New state stormwater regulations could make Town Center harder to build
July 15, 2014
By Ari Cetron
New: July 15, 3:04 p.m.
A series of new stormwater regulations look like they might make it harder for developers interested in building in the town center area.
The rules place much tighter requirements on the amount of water that a new building can generate and let flow into a wetland.
Eric LaFrance, the city’s stormwater engineer, gave the City Council an overview of the new rules July 7.
New construction generates water by covering part of the ground, so the ground can no longer absorb the water.
As a result, more water flows off of a property into nearby streams or wetlands. When the additional water flows into the streams it can damage them.
LaFrance explained that under the new rules, new development is only permitted to generate a 20 percent increase in water over the course of a day, or 15 percent averaged over the course of a month. For comparison’s sake, LaFrance explained that the new community center, which took large measures to reduce runoff, would create a 65 percent increase.
Another standard will affect the city’s stormwater detention ponds.
These man-made ponds hold water and then slowly release it into the environment in order to reduce the amount flowing into nearby streams at any one time.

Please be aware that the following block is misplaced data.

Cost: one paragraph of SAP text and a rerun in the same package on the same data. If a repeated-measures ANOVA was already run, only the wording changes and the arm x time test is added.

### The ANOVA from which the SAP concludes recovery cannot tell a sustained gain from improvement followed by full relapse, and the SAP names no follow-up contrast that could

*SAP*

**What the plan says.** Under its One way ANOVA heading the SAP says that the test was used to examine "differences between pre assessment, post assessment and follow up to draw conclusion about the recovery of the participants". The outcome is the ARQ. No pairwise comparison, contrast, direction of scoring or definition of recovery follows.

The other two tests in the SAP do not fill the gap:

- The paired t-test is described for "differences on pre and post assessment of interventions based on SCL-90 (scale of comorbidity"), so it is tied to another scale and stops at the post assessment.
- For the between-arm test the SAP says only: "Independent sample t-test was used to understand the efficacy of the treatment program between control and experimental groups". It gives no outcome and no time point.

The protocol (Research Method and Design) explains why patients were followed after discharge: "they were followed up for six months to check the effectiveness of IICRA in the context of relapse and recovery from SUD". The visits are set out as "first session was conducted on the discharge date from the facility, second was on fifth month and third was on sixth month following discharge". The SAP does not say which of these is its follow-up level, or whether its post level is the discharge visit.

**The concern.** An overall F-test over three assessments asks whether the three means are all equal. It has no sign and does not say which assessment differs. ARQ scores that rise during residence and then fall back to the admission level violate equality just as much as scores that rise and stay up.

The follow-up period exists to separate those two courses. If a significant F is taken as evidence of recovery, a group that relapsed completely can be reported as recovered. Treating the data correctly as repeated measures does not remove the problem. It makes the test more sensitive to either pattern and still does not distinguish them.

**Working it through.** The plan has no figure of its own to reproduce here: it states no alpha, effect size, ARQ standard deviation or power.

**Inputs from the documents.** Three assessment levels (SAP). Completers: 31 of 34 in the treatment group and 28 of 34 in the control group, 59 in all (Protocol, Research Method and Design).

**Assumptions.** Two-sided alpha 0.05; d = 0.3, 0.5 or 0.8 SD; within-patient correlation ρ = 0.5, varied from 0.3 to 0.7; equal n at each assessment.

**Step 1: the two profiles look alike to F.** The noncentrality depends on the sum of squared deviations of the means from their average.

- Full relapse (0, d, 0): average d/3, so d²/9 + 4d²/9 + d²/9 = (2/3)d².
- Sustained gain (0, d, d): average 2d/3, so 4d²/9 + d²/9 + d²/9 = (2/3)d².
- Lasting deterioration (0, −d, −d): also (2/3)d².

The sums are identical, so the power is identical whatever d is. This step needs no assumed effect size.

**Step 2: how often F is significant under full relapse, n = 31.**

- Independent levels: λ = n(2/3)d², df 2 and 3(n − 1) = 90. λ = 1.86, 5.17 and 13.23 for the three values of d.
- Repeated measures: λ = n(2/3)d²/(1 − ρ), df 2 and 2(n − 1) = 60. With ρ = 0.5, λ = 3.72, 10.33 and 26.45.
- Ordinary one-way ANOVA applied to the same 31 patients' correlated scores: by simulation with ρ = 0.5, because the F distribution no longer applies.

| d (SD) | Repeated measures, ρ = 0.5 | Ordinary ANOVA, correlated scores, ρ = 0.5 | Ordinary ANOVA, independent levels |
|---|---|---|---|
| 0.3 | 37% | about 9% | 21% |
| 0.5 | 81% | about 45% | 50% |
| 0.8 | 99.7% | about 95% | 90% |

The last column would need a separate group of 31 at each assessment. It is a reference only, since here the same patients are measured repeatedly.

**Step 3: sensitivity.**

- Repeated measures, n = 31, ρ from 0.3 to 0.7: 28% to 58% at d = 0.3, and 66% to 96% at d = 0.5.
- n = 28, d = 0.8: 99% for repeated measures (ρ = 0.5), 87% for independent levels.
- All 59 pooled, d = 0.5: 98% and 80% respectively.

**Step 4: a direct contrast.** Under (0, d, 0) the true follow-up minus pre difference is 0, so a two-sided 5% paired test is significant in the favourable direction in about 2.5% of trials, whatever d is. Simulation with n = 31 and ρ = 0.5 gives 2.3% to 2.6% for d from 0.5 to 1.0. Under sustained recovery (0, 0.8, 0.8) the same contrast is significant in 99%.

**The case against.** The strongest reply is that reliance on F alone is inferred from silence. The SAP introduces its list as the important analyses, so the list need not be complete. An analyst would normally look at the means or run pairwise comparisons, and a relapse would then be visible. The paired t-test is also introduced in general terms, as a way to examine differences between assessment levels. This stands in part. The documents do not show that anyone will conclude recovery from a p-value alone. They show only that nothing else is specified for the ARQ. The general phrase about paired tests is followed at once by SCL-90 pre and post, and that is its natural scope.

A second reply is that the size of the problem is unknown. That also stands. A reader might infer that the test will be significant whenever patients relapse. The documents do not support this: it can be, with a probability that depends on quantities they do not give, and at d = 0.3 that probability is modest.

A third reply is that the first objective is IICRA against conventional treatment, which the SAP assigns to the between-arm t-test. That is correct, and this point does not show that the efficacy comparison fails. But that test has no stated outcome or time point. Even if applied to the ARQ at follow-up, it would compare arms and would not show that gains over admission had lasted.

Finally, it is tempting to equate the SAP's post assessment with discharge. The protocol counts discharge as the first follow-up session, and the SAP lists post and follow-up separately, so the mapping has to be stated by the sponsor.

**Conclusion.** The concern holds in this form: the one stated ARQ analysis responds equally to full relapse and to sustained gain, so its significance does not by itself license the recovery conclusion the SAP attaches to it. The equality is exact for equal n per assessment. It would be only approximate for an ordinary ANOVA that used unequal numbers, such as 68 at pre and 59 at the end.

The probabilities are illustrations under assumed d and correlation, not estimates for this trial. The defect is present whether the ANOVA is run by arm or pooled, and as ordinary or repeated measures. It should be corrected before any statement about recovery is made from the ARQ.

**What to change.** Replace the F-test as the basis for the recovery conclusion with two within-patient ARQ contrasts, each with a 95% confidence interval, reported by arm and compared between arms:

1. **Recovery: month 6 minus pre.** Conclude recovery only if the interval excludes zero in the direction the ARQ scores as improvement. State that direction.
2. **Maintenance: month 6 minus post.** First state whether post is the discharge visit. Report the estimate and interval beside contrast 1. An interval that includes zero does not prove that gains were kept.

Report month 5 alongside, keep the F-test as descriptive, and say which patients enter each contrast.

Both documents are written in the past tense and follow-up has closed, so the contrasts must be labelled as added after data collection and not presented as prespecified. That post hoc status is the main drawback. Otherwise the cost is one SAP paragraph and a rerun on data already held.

LaFrance said that, in general, the ponds allow the release of water for about three days per year. He was quick to note that is spread out over the course of the year – five minutes here, 15 minutes there, all adding up to three days.
The new standards will mean the ponds will need to work for 30 days.
“You’re going to end up with a pond that’s quite a bit larger,” he said.
Since much of the Town Center area is near a wetland, the new standard could make it much more challenging for developers to build on many of the sites, since land might need to be used for ponds instead of buildings.
The standards are being imposed by the state Department of Ecology, which is calling them their understanding of the best way to administer the federal Clean Water Act.
The next step, La France said, is to work with Ecology to find out what was behind the standards.
For example, on the 15 percent standard was it just about the amount of water, or did it have to do with the amount of other things Ecology thought might be in the water.